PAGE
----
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Expeditions


Field notes from the far reaches of exploration
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    Ever wonder what it's really like to be working in Antarctica or collecting core samples from the middle of the Pacific Ocean? Get a first-hand feel for scientific exploration by following the blog posts of researchers out in the field.
  • Call of the Orangutan: How to Follow an Orangutan

    Siboy

    In my previous post, I wrote about the first task in studying orangutan behavior: finding the animals. In this one I’ll explain the second major task: following them. First things first, not to spoil anyone’s ideas about the glamor of being an orangutan researcher, but in my honest opinion the majority of “follows” are awful! [...]

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    Call of the Orangutan: How to Find an Orangutan

    Field assistant Ben searches for an orangutan at location A425 on the Sikundur grid.

    While many animal researchers use fancy scientific methods to analyze data and samples they’ve collected, the mechanics of virtually every animal behavior study begins with finding an animal or animals and recording its or their behavior at a given interval to produce what’s called an ethogram. So, in this blog I’ll be running through the [...]

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    Call of the Orangutan: An Ape Named James

    Siboy

    It has been an exceptionally exciting and productive first month for me at the Sikundur research station. I couldn’t have asked for much more in terms of data, and it’s been so hectic that sitting here in Medan, the capital city of North Sumatra, it seems like far longer than a month since I started! [...]

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    Call of the Orangutan: Welcome to Camp

    The research camp centers around a cabin built by Leuser International Foundation that was renovated in 2013

    It’s taken a bit longer than I’d initially anticipated, but I’m finally at my first field site, Sikundur in North Sumatra, which will be my home for the next eight months. The research and monitoring station is located in the east of the spectacular Gunung Leuser National Park, a UNESCO world heritage site, which is [...]

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    Climbing Mount Everest: Black Soot on White Snow

    Smog in the air, even at 17,000 feet, near Mount Everest base camp.

    Editor’s Note: This is the fifth and final post in a series by geologist Ulyana Horodyskyj. She climbed several peaks in the Himalaya Mountains to try to determine how airborne particles such as dust and soot that settle on massive glaciers alter how snow and ice melt, which could affect climate change as well as [...]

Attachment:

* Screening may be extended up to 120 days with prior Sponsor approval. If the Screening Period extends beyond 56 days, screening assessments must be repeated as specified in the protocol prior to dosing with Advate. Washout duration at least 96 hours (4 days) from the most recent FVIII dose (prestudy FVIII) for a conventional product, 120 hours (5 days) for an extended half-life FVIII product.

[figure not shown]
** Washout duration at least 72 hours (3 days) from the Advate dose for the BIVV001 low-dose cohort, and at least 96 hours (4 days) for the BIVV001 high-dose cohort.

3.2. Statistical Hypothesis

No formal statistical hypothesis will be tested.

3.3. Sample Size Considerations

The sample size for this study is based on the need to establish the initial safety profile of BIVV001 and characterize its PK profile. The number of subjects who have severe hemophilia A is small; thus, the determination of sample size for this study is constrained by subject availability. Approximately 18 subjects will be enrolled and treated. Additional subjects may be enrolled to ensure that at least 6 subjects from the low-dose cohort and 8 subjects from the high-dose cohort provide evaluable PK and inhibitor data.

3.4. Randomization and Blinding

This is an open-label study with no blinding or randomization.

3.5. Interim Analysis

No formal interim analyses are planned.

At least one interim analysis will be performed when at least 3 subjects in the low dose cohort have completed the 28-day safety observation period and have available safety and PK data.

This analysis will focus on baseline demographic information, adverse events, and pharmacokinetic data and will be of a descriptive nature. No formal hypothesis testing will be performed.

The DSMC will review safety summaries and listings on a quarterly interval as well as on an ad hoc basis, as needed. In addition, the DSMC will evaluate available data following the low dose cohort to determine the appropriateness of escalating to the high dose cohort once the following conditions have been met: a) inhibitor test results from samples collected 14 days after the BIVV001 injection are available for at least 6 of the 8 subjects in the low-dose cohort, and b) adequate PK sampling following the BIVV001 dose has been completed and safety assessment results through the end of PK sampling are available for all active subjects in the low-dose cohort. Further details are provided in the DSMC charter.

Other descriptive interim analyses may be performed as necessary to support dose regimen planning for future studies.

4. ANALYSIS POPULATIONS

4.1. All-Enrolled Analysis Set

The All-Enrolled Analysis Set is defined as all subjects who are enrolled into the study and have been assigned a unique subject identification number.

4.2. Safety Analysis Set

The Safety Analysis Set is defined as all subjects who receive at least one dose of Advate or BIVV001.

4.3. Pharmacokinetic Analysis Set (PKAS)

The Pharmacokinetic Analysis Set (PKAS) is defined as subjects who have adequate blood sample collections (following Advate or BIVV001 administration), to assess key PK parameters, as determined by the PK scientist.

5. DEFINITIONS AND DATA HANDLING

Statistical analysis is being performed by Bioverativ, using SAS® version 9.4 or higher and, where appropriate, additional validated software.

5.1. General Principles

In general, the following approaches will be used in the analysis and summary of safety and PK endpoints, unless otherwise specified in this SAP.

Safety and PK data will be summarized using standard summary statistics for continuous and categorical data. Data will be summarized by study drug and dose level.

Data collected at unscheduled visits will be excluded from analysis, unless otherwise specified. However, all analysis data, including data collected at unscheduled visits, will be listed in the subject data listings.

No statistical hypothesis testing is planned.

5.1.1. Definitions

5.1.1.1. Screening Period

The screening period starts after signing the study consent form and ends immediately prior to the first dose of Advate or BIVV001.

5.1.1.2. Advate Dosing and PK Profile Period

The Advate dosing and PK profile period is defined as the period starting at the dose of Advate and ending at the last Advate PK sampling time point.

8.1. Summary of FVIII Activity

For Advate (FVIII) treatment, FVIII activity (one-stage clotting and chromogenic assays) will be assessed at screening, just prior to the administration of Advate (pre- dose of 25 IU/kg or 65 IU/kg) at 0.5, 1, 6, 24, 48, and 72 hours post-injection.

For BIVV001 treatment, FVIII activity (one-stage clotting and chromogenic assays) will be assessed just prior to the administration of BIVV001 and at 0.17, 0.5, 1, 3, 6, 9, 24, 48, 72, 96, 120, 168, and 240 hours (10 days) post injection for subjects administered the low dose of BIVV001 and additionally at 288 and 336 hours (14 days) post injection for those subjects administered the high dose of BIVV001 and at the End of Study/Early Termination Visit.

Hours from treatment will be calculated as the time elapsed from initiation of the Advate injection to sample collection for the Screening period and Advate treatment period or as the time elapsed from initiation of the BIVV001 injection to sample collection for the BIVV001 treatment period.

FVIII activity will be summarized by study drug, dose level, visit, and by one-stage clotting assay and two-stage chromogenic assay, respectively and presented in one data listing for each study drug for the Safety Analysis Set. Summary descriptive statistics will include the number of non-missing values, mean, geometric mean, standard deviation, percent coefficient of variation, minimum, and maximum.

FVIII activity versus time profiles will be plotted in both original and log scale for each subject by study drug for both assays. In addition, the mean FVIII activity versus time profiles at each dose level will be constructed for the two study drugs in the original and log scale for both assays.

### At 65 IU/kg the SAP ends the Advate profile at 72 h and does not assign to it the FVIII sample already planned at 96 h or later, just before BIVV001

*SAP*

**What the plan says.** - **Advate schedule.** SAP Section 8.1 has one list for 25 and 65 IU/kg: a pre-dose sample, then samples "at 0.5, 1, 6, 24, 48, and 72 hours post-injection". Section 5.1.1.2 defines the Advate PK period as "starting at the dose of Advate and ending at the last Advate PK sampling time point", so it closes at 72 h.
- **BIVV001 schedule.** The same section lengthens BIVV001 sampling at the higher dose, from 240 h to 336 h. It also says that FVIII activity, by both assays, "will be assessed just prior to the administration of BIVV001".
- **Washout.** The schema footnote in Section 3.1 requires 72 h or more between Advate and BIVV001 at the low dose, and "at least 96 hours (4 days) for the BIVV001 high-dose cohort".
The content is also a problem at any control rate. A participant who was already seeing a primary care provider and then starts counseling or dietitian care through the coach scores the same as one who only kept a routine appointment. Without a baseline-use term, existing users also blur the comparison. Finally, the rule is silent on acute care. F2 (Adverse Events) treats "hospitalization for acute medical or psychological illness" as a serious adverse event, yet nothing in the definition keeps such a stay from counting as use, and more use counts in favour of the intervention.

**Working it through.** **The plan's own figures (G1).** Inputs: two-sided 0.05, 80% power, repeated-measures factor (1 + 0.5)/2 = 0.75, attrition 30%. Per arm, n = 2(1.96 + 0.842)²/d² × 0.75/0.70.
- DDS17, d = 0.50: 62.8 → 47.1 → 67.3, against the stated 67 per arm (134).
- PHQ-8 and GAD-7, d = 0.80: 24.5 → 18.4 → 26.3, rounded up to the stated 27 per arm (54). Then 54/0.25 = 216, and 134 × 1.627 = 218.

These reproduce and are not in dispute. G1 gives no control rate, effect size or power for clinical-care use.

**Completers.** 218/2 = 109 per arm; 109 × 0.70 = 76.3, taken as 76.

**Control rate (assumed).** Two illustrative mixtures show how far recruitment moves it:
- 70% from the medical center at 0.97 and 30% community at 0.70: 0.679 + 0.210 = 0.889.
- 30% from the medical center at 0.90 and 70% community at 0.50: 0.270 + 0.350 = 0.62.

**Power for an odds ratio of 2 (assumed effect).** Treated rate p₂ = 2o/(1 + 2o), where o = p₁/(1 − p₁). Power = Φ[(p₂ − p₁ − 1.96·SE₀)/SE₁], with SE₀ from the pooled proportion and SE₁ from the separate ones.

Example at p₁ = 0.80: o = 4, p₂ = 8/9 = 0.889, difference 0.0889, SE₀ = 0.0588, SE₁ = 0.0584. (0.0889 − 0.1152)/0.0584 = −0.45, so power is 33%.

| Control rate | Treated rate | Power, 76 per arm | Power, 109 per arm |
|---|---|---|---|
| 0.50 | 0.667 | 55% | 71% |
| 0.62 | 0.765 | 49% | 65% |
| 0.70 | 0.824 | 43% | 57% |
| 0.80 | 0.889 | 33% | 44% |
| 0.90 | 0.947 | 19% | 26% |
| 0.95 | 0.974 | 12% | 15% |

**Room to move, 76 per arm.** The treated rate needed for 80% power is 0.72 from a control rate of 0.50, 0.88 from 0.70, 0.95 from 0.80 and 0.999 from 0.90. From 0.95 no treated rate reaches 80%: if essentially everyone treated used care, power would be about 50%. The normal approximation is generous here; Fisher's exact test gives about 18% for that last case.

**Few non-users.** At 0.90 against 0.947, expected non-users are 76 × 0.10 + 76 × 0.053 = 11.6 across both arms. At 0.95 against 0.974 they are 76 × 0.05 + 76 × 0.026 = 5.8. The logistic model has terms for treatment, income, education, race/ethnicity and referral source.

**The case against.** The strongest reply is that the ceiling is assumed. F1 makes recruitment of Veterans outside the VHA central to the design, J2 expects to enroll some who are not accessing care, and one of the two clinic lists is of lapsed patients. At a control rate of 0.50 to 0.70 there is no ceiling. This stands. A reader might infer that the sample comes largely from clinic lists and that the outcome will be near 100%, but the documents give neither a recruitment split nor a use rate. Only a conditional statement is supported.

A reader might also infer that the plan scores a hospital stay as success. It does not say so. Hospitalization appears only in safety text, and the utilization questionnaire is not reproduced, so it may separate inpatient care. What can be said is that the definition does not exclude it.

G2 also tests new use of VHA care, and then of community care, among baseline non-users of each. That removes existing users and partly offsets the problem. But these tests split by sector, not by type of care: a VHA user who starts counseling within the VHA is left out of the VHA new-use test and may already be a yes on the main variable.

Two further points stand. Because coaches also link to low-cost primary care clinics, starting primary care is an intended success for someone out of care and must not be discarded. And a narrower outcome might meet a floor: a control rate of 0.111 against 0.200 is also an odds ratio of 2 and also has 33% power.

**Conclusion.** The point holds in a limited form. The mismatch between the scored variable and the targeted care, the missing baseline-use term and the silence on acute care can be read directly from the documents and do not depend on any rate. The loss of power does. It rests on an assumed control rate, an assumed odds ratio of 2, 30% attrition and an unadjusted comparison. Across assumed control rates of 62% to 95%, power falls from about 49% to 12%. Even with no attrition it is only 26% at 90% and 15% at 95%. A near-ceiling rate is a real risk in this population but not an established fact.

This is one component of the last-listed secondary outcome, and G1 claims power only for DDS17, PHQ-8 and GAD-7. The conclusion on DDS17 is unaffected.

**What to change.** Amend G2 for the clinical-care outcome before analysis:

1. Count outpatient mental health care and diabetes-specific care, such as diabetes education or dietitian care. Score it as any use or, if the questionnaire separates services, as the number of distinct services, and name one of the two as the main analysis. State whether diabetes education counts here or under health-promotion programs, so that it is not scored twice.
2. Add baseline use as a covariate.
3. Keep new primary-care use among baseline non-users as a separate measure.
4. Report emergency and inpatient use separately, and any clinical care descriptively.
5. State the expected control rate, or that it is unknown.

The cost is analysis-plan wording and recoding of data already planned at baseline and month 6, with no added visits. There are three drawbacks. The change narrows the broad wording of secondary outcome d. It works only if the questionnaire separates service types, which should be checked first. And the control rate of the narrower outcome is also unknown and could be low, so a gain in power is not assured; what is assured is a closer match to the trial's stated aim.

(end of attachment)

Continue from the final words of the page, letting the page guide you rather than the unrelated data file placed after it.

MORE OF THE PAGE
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    Climbing Mount Everest: Risking Life and Limb for Science

    The author and Jake St. Pierre on the Himlung icefall. Steep slopes and warming snow make climbing slow and dangerous.

    Editor’s Note: This is the fourth post in a series by Ulyana Horodyskyj, a geologist who is trying to determine how airborne particles such as soot that settle on massive glaciers affect how fast the ice melts. In mid-April she and her team of scientists, volunteers and Sherpas were nearly at base camp on Mount [...]

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    Call of the Orangutan: Conservation Success Stories

    Two infants in front of the "baby house" in quarantine learn how to climb a tree.

    Having made it to Sumatra, the first location for my field research, I’ve endured another frustrating few weeks waiting for yet more permits to come through. However, this delay has given me a good opportunity to get some work done at the charming office the environmental group Yayasan Ekosistem Lestari (YEL) in Medan, and to [...]

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    To Hades and Back: Here Be (No) Dragons

    A super-giant amphipod recovered from 7,000 meters in the Kermadec Trench. (Photo by Ken Kostel, Woods Hole Oceanographic Institution)

    ABOARD THE R/V THOMAS G. THOMPSON—Everything is out of the water and on deck. The bio lab is quiet and the cold room is empty, save for the samples that have to remain at hadal temperatures for our transit to port. For the next 900 miles and four days, we steam north-northeast to Apia, Samoa, [...]

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    To Hades and Back: Nereus Lost

    The hybrid remotely operated vehicle (HROV) Nereus during a dip test in Auckland Harbor in April prior to departure. (Photo by Ken Kostel, Woods Hole Oceanographic Institution)

    ABOARD THE R/V THOMAS G. THOMPSON—In the early morning hours of Saturday, May 10, we were on the seafloor in the deepest part of the Kermadec Trench when all of the video screens in the Nereus control room went dark. That wasn’t unusual, but it did signal a premature end to our 7-hour dive to [...]

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    To Hades and Back: Snailfish Surprise in the Kermadec Trench

    ABOARD THE R/V THOMAS G. THOMPSON—On the scale of the Pacific Ocean, the Kermadec Trench looks like a thin line snaking down from southwest to northeast just off the northeastern tip of New Zealand’s North Island. But when you zoom in and look even at the coarse detail that the ship’s multi-beam sonar can reveal, [...]

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